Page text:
A recent University of Mississippi graduate has gained national recognition as a creative writer with a piece of fiction that explores boundaries of the human heart.
Andrew Paul of Clinton, who graduated in May as a member of the Sally McDonnell Barksdale Honors College, is one of three new national Portz Scholars, named by the National Collegiate Honors Council. This is the second consecutive year for UM to produce a Portz, and Paul becomes the university’s fourth Portz Scholar since 2002.
Majoring in religious studies, Paul composed his winning work, titled “The River Thief: A Collection of Short Fiction,” for his honor’s thesis. He has been invited to present it at the November NCHC convention in Boston.Each year, the NCHC invites honors colleges nationwide to submit outstanding research/creative papers written by their students; from those submissions, only three scholars are selected.
“When we select our nominee for the Portz, we look for work that pushes the boundaries of what is known, and does so in a professional manner,” said Honors College Dean Douglass Sullivan-González. “Andy uses fiction to explore the boundaries of the human heart. It is not an easy journey, but Andy makes it rich and worth the risks.”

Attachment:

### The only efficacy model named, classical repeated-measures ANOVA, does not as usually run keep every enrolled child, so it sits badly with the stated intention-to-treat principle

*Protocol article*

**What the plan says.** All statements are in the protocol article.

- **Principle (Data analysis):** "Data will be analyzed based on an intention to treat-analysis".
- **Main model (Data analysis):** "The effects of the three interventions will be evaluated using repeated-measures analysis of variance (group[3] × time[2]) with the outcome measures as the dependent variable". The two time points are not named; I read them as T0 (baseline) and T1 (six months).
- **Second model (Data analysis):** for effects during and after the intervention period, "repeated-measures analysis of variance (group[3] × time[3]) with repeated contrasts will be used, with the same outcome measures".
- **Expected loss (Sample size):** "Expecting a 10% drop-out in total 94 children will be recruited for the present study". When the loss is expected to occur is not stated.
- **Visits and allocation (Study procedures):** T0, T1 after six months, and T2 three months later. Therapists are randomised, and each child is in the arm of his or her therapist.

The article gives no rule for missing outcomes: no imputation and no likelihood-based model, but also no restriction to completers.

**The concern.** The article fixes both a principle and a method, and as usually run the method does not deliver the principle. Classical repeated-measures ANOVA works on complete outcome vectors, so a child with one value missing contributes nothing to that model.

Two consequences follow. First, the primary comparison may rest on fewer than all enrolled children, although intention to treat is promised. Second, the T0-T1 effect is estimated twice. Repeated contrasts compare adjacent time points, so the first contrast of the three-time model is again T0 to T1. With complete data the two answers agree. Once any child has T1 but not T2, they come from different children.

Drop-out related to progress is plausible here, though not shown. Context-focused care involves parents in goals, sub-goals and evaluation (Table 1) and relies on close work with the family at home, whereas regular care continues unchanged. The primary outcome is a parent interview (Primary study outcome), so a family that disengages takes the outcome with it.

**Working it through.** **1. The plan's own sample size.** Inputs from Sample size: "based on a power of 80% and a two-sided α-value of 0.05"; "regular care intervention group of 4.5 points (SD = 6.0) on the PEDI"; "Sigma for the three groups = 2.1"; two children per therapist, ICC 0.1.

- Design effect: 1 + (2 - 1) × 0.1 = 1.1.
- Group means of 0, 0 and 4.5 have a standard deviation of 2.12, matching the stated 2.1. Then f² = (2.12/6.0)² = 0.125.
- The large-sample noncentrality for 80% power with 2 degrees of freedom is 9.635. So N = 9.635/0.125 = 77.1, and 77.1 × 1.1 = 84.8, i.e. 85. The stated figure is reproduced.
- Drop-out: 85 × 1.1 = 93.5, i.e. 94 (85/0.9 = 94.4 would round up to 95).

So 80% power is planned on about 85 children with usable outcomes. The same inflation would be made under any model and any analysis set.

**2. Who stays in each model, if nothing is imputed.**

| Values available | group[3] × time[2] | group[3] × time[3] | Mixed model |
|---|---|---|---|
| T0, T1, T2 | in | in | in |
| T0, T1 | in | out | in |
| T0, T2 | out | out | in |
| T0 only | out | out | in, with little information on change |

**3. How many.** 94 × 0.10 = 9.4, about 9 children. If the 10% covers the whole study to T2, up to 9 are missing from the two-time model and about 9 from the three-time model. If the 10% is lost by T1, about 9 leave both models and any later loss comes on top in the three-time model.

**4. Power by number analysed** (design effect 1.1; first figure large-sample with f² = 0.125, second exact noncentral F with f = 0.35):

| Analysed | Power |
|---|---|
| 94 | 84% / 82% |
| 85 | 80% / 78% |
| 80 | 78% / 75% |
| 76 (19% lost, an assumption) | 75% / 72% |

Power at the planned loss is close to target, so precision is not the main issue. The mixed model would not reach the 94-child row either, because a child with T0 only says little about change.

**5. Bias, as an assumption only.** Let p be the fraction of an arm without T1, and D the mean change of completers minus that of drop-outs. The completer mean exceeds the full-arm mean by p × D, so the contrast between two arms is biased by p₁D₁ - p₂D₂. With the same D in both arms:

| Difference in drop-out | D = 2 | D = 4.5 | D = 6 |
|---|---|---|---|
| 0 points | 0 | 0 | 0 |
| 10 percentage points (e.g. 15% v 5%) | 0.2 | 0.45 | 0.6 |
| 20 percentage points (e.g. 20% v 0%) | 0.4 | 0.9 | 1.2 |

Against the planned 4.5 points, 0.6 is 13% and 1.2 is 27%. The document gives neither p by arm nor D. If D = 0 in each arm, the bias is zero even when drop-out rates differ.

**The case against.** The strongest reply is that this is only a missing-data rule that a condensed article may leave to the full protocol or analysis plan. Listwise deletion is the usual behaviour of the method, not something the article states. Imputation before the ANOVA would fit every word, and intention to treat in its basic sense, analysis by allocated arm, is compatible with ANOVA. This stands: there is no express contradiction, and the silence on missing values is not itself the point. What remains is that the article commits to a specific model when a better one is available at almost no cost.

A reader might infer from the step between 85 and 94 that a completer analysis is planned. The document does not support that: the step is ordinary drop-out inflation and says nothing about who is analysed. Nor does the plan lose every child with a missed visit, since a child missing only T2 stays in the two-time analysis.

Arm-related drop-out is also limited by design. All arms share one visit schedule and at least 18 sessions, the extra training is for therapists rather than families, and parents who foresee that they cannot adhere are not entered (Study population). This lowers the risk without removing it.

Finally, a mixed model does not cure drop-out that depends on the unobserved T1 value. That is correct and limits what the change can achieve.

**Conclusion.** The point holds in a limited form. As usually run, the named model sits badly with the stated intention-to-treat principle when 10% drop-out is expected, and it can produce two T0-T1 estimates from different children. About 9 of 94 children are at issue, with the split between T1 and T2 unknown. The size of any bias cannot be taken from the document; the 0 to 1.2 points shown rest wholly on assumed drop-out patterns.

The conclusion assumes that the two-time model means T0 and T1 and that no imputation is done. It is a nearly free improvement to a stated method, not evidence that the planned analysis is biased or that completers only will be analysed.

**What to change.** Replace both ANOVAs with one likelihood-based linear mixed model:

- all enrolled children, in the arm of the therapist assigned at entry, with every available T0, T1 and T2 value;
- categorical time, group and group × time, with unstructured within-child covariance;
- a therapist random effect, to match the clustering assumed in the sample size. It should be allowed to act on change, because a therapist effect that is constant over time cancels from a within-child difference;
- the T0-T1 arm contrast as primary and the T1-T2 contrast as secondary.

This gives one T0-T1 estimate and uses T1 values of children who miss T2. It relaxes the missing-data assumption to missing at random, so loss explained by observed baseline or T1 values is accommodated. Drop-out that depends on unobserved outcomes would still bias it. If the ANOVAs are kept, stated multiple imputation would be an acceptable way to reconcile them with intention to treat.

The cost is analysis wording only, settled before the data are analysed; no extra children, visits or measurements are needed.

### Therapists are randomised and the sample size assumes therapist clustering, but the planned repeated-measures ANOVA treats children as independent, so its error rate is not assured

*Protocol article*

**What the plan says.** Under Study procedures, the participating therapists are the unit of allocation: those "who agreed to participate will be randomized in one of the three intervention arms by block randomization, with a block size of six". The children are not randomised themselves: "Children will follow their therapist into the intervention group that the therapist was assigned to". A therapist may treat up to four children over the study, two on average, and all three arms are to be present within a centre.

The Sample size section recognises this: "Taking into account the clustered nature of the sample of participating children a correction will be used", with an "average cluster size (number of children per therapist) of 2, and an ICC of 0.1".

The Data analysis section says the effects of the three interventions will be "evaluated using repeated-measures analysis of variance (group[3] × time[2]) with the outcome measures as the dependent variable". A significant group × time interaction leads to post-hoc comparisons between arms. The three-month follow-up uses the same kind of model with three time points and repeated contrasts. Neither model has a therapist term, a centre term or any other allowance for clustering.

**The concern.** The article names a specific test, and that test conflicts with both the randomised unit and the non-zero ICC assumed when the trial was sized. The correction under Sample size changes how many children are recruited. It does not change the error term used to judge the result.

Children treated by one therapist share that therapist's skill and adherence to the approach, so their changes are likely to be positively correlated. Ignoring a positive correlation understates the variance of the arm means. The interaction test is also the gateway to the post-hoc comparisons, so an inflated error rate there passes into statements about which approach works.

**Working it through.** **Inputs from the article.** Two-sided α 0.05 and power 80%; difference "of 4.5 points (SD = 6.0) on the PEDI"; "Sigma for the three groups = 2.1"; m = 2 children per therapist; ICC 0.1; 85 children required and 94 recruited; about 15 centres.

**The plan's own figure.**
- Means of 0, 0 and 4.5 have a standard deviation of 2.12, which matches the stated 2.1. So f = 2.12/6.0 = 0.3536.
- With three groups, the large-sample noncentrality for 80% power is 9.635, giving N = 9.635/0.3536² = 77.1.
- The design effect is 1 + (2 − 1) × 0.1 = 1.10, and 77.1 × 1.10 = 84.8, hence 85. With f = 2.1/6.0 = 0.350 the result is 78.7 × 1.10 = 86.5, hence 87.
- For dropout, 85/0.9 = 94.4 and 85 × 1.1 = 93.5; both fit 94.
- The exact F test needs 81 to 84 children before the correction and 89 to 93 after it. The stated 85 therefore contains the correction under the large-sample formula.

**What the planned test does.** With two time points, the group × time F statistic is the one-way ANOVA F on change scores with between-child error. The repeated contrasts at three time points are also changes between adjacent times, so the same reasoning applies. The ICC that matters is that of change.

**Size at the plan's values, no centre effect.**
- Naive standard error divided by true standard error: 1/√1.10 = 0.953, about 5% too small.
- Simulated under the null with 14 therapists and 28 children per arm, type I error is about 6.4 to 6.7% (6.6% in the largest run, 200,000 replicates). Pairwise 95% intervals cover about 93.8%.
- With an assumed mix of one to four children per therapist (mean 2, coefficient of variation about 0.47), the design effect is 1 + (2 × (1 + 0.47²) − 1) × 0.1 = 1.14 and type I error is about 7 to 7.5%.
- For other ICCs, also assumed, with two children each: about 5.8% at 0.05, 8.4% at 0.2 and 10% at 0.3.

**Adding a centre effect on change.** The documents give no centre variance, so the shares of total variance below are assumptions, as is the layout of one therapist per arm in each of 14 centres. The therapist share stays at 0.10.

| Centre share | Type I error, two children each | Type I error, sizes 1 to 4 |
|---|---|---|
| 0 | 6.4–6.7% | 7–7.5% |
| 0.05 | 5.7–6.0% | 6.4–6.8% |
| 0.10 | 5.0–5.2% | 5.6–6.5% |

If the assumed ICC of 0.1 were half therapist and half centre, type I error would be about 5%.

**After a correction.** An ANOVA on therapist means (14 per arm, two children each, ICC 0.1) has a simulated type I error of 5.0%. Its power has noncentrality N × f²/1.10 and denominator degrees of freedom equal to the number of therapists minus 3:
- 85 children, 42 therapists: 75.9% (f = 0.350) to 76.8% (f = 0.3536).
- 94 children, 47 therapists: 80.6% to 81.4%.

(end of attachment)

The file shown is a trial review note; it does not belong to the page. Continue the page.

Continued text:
Paul’s skills as a creative writer were honed under the tutelage of two award-winning writers, both UM faculty members. Jack Pendarvis, writer-in-residence, and Tom Franklin, assistant professor of fiction writing, served as director and second reader for Paul’s collection.
Paul said it’s a real honor to be recognized for his work.
“I would have been happy enough to simply finish the collection, but having other people enjoy it and want to promote it is amazing,” he said. “I plan on expanding my thesis by another two or three stories, then beginning a new collection.
“I’m particularly interested in what it means to be a modern Jew in the South. I tried my best to merge the Southern writing that I love – Lewis Nordan, Barry Hannah, Tom Franklin and others – with Eastern European Jewish archetypes and folktales. A lot of Southern Jewish ‘culture’ I’ve seen appears to boil down to Judaism meets fried chicken. I want to show that there is a lot more to it than that – that there are a lot of complex nuances and issues related to the culture.”
As for the future, Paul said he plans to apply to M.F.A. programs around the country and hopes to eventually get his first collection of stories picked up by a publisher.
Other UM Portz Scholars are Ryan Parsons (2011) of Hattiesburg, international studies and Chinese; Heather Carrillo (2006) of Little Rock, Ark., classics and art history; and Amanda Guth of Tremont (2002), psychology and biology